Fingerprinting petroleum and other complex mixtures

Tuesday, 20 August, 2019

Fingerprinting petroleum and other complex mixtures

A research team led by the University of Warwick has developed a powerful method of analysing chemical mixtures that has been able to assign 244,779 molecular compositions within a single sample of petroleum — said to be a world record.

Assigning the compositions of molecules in a complex mixture is a valuable tool for a number of industries, where the elemental composition of those molecules can provide valuable data for research, determine the mixture’s viability such as in the petrochemical industry or even ‘fingerprint’ a complex mixture such as oil or environmental samples. The Warwick researchers developed a method called operation at constant ultrahigh resolution (OCULAR), which combines experimental and data processing techniques that allowed them to characterise the most complex sample that they have ever worked on.

Using Fourier transform ion cyclotron resonance mass spectrometry (FT-ICR MS), the researchers analysed a sample of heavy petroleum in solution. The molecules in the sample were then ionised, excited and detected to determine the mass-to-charge ratios using a solariX (Bruker Daltonics) FT-ICR mass spectrometer at the University of Warwick. The ultrahigh resolving power and mass accuracy of FT-ICR MS allows the scientists to determine the elemental compositions within even the most complex samples, with a high degree of confidence.

Traditional analysis performed with a variety of Fourier transform mass spectrometers (FTMSs) offers decreasing resolving power and confidence in assignments of the elemental compositions at higher m/z when studying a broad m/z range. With the OCULAR method, ions are analysed using smaller data segments based on their mass, where the experiment is designed in a way to ensure almost constant resolving power across the full mass range analysed. In an example published by the researchers in the journal Chemical Science, a constant resolving power of 3 million was used to characterise a heavy petroleum sample.

Using an algorithm developed by the researchers, the segmented data can be automatically prepared and ‘stitched’ together to generate a complete mass spectrum (relative abundance vs m/z). Each peak represents a single molecular composition, and so the entirety of the mass spectrum covers the compositional space of the sample. This allowed them to operate at much higher resolution and also addressed issues relating to space-charge effects, where a large number of ions will affect the accuracy of the mass measurement. The result was resolution, detection and assignment of the highest number of peaks within a sample to date, the researchers said.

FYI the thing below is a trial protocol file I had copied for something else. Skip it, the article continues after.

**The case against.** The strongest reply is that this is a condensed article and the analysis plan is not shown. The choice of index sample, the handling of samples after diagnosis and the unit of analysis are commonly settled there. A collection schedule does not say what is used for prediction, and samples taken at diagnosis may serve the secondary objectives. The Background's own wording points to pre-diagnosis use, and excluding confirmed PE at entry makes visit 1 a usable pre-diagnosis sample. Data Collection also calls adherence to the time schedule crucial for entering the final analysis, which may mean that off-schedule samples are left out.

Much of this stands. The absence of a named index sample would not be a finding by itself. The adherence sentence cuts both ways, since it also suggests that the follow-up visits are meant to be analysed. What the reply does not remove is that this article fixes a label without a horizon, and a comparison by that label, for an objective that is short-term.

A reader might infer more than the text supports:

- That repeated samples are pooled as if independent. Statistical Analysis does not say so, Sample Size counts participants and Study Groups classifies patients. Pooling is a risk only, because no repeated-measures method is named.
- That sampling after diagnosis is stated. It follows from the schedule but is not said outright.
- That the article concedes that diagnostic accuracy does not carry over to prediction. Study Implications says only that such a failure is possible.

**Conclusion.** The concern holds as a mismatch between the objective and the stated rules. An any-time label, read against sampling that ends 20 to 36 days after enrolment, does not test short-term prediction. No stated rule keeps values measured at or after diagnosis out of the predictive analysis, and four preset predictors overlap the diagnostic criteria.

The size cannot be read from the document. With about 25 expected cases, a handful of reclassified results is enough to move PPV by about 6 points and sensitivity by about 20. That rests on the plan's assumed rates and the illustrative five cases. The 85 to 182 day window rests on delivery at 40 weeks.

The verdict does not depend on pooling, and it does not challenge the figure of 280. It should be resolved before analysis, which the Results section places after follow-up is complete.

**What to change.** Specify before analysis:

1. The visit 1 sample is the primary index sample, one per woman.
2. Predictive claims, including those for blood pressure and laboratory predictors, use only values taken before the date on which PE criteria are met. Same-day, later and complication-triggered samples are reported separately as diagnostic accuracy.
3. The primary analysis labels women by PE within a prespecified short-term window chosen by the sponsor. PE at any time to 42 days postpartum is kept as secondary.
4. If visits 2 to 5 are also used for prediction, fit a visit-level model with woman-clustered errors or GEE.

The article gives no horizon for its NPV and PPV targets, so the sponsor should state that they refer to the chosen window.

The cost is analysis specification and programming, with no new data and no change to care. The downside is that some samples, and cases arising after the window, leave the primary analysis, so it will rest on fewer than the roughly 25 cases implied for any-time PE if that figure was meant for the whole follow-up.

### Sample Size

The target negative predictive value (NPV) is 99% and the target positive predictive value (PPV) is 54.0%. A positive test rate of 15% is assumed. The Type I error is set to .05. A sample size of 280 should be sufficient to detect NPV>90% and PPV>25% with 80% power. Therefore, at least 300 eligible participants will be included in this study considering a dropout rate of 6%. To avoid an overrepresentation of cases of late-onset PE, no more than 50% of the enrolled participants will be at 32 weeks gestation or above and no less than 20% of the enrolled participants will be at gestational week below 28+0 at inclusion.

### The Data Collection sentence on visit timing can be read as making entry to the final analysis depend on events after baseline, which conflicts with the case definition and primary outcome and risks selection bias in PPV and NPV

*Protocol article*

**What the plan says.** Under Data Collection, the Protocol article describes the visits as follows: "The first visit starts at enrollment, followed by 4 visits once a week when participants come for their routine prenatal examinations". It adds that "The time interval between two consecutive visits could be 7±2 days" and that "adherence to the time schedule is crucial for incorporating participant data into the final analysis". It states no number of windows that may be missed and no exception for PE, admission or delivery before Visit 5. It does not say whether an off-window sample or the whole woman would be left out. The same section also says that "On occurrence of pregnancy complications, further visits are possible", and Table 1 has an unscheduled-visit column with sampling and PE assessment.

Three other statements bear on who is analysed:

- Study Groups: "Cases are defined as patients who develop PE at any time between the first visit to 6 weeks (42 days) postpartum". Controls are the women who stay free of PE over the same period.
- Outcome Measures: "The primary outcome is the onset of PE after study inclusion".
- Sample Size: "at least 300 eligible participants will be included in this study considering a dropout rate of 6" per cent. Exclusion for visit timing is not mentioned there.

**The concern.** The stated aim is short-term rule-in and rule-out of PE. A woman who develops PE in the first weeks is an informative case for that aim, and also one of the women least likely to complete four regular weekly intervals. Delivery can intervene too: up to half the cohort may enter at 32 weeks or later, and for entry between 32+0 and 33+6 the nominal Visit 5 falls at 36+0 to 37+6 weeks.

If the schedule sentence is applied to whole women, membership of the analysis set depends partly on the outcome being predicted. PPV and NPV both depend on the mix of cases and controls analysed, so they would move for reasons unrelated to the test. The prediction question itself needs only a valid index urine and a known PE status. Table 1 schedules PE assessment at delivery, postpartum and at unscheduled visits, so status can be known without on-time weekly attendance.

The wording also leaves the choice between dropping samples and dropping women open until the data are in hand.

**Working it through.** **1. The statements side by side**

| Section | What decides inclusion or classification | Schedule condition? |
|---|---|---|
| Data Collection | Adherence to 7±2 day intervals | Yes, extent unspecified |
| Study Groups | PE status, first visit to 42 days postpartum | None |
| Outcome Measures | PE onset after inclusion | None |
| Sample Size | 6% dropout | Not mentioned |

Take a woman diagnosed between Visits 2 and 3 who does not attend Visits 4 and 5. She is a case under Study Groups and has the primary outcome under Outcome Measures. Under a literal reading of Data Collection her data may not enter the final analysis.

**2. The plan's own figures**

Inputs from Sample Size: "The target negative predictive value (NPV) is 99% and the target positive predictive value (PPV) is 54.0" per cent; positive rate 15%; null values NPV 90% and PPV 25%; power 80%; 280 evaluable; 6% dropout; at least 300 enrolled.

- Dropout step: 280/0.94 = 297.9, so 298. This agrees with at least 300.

The technique can be used for any analysis of a complex mixture and has potential applications in areas such energy (eg, petroleum and biofuels), life sciences and health care (eg, proteomics, cancer research, and metabolomics), materials (eg, polymers) and environmental analysis, including being used to fingerprint oil spills by their molecular composition.

“This method can improve the performance of a range of FTMS instruments, including high and low magnetic field FT-ICR MS instruments and Orbitrap instruments,” said lead author Dr Diana Palacio Lozano, from Warwick’s Department of Chemistry. “We are now able to analyse mixtures that, due to their complexity, are challenging even for the most powerful analytical techniques. This technique is flexible as the performance can be selected according to the research needs.”

Petroleum samples are inherently highly complex and so were an ideal test for this method. As the world’s use of petroleum spurs the move to heavier oils, the samples are becoming more complex and so there is also a greater need for this type of analysis by petrochemical scientists.

The low volatility of the heavier oil can now be explained by the extraordinarily complex elemental composition. The high complexity of heavy oils can interfere with catalysis and affects extraction, transport and refining processes. The OCULAR technique is also powerful enough to be used on samples that require the highest performance to assign compositions based on mass accuracy or fine isotopic patterns.

“The OCULAR approach allows us to push the current analytical limits for characterising the most complex samples,” said principal investigator Dr Mark Barrow. “It significantly extends the performance of all FTMS instruments at no additional cost and works well with developments in the field, such as newer hardware designs, detection methods and data processing methods. OCULAR is highly versatile, the experiments and processing can be adapted as needed and the approach can be applied to many research areas, including energy, health care and the environment.”

Pictured: The FT-ICR MS instrument used in the study.

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